- Are there smudge marks caused by the rats rubbing their fur against beams, rafters, pipes and walls?
- Do you see burrows beneath your compost pile or beneath the garbage can?
- Are there rat or mouse droppings in your recycle bins?
- Have you ever had to remove a drowned rat rom you swimming pool or hot tub?
- Do you see evidence of something digging under you garden tool shed or doghouse?
Biology & Life Cycle of the Rat
Rats, like house mice, are mostly active at night. They have poor eyesight, but they make up for this with their keen senses of hearing, smell, taste, and touch. Rats constantly explore and learn about their environment, memorizing the locations of pathways, obstacles, food and water, shelter, and other elements in their domain. They quickly detect and tend to avoid new objects placed into a familiar environment. Thus, objects such as traps and baits often are avoided for several days or more following their initial placement. While both species exhibit this avoidance of new objects, it is usually more pronounced in roof rats than in Norway rats.
Both Norway and roof rats may gain entry to structures by gnawing, climbing, jumping, or swimming through sewers and entering through the toilet or broken drains. While Norway rats are more powerful swimmers, roof rats are more agile and are better climbers.
Norway and roof rats do not get along. The Norway rat is larger and the more dominant species; it will kill a roof rat in a fight. When the two species occupy the same building, Norway rats will dominate the basement and ground floors, with roof rats occupying the attic or second and third floors. Contrary to some conceptions, the two species cannot interbreed. Both species may share some of the same food resources but do not feed side-by-side. Rats may grab food and carry it off to feed elsewhere.
Rats of either species, especially young rats, can squeeze beneath a door with only a 1/2-inch gap. If the door is made of wood, the rat may gnaw to enlarge the gap, but this may not be necessary.
Norway Rats. Norway rats eat a wide variety of foods but mostly prefer cereal grains, meats, fish, nuts, and some fruits. When searching for food and water, Norway rats usually travel an area of about 100 to 150 feet in diameter; seldom do they travel any further than 300 feet from their burrows or nests. The average female Norway rat has four to six litters per year and may successfully wean 20 or more offspring annually.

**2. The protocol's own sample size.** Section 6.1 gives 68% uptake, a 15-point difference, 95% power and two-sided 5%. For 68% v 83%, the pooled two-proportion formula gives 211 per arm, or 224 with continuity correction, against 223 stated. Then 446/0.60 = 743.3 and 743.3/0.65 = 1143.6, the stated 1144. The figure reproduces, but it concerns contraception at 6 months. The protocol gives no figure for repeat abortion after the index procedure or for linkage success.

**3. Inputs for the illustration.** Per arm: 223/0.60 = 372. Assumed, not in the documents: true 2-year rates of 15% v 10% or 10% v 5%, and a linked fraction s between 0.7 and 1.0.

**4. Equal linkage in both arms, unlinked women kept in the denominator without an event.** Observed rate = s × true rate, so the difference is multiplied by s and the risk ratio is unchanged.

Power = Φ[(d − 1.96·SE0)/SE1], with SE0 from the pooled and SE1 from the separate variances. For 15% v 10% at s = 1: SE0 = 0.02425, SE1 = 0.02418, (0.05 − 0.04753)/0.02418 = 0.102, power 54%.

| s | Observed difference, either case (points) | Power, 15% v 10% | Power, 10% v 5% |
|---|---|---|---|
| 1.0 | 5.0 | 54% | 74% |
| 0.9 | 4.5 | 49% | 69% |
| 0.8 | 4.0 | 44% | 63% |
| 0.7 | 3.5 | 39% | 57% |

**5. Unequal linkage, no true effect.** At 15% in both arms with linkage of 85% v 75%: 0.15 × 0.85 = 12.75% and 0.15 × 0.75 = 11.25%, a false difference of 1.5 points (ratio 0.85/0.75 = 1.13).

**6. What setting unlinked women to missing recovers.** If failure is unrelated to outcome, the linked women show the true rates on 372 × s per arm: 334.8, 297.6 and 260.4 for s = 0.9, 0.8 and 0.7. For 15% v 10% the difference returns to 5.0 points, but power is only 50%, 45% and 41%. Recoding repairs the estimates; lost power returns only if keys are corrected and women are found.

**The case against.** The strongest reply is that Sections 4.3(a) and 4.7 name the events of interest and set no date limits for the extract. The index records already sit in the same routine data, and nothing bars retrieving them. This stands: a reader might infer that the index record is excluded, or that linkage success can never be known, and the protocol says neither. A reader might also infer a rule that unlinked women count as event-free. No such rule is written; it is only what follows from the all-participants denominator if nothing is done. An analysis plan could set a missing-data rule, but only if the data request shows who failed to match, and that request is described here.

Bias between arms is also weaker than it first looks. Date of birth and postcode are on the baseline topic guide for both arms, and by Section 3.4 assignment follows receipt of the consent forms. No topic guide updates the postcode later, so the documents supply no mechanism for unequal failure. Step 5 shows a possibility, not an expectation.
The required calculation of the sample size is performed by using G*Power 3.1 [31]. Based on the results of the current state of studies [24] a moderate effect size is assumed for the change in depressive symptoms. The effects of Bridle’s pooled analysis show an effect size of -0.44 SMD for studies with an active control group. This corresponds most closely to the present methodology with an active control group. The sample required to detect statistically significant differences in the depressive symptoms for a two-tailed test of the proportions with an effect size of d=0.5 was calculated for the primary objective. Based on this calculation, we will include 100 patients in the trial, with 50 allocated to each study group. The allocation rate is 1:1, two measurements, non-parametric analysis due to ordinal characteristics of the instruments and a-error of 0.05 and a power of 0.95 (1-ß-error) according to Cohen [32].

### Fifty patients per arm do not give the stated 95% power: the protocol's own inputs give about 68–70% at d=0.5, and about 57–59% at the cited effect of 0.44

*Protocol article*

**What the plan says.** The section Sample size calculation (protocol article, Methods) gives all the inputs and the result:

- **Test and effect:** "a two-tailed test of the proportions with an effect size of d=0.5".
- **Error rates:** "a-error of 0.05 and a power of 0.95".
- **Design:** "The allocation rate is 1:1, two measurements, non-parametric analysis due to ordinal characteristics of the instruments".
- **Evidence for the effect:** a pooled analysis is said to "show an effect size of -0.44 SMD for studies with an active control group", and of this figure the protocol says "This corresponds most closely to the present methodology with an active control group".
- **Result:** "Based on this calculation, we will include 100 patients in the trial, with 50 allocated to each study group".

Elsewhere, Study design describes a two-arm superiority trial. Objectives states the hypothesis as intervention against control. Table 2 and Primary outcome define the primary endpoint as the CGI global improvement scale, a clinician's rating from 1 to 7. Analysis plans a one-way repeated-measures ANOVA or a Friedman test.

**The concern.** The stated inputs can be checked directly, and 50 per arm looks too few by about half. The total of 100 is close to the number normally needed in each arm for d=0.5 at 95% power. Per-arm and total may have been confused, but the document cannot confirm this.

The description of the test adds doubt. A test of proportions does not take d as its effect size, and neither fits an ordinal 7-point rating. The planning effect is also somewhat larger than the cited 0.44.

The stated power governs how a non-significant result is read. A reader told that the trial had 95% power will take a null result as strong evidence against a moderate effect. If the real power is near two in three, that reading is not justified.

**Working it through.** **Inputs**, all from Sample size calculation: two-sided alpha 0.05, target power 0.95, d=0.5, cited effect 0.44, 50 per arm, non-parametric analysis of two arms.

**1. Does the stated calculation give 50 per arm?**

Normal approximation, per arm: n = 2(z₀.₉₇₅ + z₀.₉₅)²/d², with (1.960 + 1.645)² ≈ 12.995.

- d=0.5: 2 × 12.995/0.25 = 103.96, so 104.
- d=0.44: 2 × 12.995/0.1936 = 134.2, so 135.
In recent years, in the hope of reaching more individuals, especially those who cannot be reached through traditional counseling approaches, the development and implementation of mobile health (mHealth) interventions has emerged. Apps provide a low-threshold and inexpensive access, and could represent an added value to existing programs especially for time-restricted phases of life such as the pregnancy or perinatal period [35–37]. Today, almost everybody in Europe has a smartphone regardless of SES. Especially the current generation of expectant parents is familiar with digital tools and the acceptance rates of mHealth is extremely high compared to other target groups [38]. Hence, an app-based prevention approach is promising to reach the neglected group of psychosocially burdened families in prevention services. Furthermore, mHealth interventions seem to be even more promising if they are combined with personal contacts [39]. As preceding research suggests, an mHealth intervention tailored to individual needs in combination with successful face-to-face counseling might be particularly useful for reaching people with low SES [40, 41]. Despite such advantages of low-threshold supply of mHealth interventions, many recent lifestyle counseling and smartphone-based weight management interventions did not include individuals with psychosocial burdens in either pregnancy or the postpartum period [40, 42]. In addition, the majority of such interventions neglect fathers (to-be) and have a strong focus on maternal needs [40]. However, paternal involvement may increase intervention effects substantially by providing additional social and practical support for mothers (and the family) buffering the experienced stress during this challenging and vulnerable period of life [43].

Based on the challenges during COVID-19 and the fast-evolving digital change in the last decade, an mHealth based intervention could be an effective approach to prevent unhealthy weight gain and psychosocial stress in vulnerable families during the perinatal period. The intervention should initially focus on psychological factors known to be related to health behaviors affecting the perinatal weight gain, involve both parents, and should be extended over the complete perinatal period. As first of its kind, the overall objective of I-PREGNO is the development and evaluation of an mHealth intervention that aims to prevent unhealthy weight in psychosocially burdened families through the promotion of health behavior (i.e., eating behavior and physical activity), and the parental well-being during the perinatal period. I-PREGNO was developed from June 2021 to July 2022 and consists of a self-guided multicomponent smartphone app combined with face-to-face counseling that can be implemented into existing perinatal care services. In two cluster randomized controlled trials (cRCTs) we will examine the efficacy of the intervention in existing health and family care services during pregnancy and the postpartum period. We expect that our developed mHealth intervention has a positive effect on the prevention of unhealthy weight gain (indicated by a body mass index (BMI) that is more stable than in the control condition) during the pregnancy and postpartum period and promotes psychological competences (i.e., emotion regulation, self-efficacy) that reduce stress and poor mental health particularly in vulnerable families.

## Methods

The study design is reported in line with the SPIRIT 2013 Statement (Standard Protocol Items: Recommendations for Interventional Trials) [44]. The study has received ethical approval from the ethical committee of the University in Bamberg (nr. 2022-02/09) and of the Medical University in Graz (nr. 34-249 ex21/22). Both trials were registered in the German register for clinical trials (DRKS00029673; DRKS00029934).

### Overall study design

Roof Rats. Like Norway rats, roof rats eat a wide variety of foods, but their food preferences are primarily fruits, nuts, berries, slugs, and snails. Roof rats are especially fond of avocados and citrus and often eat fruit that is still on the tree. When feeding on a mature orange, they make a small hole through which they completely remove the contents of the fruit, leaving only the hollowed out rind hanging on the tree. The rind of a lemon is often eaten, leaving the flesh of the sour fruit still hanging. Their favorite habitats are attics, trees, and overgrown shrubbery or vines. Residential or industrial areas with mature landscaping provide good habitat, as does riparian vegetation of riverbanks and streams. Roof rats prefer to nest in locations off the ground and rarely dig burrows for living quarters if off-the-ground sites exist.
Roof rats routinely travel up to 300 feet for food. They may live in the landscaping of one residence and feed at another. They can often be seen at night running along overhead utility lines or fence tops. They have an excellent sense of balance and use their long tails for balance while traveling along overhead utility lines. They move faster than Norway rats and are very agile climbers, which enables them to quickly escape predators. They may live in trees or in attics and climb down to a food source. The average number of litters a female roof rat has per year depends on many factors, but generally is three to five with from five to eight young in each litter.